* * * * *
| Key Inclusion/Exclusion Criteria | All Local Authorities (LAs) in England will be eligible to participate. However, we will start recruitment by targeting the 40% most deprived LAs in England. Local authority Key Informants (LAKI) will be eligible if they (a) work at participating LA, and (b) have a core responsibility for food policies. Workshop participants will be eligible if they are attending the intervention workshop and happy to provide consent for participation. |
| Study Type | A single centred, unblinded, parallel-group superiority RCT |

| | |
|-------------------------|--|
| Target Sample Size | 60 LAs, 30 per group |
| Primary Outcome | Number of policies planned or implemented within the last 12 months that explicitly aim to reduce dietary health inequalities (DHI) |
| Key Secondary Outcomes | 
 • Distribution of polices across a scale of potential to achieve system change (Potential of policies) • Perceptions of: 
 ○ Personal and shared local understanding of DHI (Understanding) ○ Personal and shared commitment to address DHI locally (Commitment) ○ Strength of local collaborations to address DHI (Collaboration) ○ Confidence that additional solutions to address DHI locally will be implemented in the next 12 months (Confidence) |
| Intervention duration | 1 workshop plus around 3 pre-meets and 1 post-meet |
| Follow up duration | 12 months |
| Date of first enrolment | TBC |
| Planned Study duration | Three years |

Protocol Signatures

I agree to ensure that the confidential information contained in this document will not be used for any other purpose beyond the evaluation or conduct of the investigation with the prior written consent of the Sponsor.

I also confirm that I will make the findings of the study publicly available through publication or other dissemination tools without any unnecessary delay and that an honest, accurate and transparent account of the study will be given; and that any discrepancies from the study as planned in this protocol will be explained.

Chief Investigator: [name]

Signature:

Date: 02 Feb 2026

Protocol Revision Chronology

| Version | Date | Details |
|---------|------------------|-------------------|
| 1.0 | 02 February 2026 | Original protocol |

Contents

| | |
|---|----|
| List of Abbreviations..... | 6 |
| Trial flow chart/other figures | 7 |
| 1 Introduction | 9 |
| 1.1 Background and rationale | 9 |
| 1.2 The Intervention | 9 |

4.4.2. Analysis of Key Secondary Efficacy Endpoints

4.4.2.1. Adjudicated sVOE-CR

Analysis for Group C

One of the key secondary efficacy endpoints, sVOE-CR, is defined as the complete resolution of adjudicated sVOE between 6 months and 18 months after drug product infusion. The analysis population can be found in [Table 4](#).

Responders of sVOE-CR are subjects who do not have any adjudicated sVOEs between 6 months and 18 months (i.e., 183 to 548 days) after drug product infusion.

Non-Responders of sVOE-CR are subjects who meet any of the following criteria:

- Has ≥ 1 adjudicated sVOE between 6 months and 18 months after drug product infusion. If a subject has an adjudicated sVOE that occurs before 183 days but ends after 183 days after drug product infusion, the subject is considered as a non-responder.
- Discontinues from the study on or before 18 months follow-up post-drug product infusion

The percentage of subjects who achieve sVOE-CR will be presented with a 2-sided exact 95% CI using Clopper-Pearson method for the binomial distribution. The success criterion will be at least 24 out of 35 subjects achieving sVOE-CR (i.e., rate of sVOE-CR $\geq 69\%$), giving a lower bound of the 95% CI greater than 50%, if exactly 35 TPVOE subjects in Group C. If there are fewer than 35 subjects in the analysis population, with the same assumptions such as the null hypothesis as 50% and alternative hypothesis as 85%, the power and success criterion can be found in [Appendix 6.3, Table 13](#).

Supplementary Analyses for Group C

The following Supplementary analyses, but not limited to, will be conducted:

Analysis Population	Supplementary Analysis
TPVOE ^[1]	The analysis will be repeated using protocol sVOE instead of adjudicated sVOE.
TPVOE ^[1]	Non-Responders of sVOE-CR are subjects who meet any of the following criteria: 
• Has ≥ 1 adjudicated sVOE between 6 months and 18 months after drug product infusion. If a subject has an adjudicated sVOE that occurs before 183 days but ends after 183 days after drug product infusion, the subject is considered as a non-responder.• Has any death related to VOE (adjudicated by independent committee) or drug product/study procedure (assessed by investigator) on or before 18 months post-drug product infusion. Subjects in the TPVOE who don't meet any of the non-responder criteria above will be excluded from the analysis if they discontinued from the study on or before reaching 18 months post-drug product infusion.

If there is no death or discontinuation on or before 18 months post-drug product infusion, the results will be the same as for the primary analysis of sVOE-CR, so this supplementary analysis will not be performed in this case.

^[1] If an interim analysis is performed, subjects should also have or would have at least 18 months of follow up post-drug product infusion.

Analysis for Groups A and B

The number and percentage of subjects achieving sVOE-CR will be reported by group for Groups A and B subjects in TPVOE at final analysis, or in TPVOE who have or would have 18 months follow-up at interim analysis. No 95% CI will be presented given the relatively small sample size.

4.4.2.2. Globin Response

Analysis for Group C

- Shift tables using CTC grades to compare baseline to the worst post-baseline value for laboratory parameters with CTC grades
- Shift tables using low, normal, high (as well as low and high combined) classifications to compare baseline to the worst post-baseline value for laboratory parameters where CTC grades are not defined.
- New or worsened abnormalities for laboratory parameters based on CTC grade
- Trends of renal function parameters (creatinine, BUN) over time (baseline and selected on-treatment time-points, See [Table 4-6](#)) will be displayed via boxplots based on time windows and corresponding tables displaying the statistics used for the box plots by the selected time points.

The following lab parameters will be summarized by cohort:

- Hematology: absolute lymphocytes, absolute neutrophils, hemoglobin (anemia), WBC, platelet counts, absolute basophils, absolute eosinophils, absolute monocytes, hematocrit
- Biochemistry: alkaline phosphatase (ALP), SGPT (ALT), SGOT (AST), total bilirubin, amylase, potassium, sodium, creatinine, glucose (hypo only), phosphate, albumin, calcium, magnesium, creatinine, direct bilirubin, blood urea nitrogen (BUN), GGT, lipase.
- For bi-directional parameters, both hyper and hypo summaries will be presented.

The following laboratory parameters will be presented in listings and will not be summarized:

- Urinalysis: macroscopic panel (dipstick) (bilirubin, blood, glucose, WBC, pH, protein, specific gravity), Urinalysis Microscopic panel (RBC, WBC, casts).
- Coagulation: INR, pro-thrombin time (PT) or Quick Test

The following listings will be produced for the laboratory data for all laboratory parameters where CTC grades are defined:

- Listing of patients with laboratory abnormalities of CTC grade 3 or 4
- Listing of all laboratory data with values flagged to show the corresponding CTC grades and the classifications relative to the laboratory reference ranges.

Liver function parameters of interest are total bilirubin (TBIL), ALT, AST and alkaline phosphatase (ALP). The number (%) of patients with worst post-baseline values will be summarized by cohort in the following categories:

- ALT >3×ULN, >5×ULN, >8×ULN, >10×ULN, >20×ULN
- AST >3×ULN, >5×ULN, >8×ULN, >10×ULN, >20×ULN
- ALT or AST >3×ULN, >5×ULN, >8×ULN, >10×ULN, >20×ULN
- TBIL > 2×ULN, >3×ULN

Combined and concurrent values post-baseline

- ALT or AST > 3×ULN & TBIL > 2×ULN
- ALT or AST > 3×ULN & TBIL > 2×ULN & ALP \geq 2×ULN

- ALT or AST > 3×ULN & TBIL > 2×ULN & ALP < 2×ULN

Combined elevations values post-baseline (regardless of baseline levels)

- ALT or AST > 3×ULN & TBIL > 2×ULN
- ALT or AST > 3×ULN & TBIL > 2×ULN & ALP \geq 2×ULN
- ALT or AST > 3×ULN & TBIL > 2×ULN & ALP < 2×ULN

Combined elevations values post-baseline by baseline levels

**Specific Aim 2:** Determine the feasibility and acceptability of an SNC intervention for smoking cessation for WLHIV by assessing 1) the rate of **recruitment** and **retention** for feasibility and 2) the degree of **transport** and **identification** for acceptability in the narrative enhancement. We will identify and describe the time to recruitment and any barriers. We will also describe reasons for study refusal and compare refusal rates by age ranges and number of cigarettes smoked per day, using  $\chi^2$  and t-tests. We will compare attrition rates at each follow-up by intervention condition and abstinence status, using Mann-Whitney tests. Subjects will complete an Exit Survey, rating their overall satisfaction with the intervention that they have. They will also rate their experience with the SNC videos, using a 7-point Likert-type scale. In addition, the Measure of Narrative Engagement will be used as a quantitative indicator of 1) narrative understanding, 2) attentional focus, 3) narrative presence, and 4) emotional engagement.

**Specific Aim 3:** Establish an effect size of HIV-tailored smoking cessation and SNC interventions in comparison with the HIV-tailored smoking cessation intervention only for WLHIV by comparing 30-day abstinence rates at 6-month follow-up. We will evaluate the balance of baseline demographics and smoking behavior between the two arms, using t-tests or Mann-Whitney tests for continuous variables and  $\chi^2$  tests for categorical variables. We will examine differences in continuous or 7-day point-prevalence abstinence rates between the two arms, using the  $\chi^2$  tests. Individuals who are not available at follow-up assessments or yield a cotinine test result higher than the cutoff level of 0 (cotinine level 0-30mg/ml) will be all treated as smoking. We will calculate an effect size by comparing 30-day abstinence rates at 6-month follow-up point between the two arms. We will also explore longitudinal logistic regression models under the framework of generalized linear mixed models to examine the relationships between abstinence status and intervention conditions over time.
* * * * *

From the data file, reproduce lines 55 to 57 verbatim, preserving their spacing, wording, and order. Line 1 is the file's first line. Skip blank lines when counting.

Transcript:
- New or worsened abnormalities for laboratory parameters based on CTC grade
- Trends of renal function parameters (creatinine, BUN) over time (baseline and selected on-treatment time-points, See [Table 4-6](#)) will be displayed via boxplots based on time windows and corresponding tables displaying the statistics used for the box plots by the selected time points.

The following lab parameters will be summarized by cohort: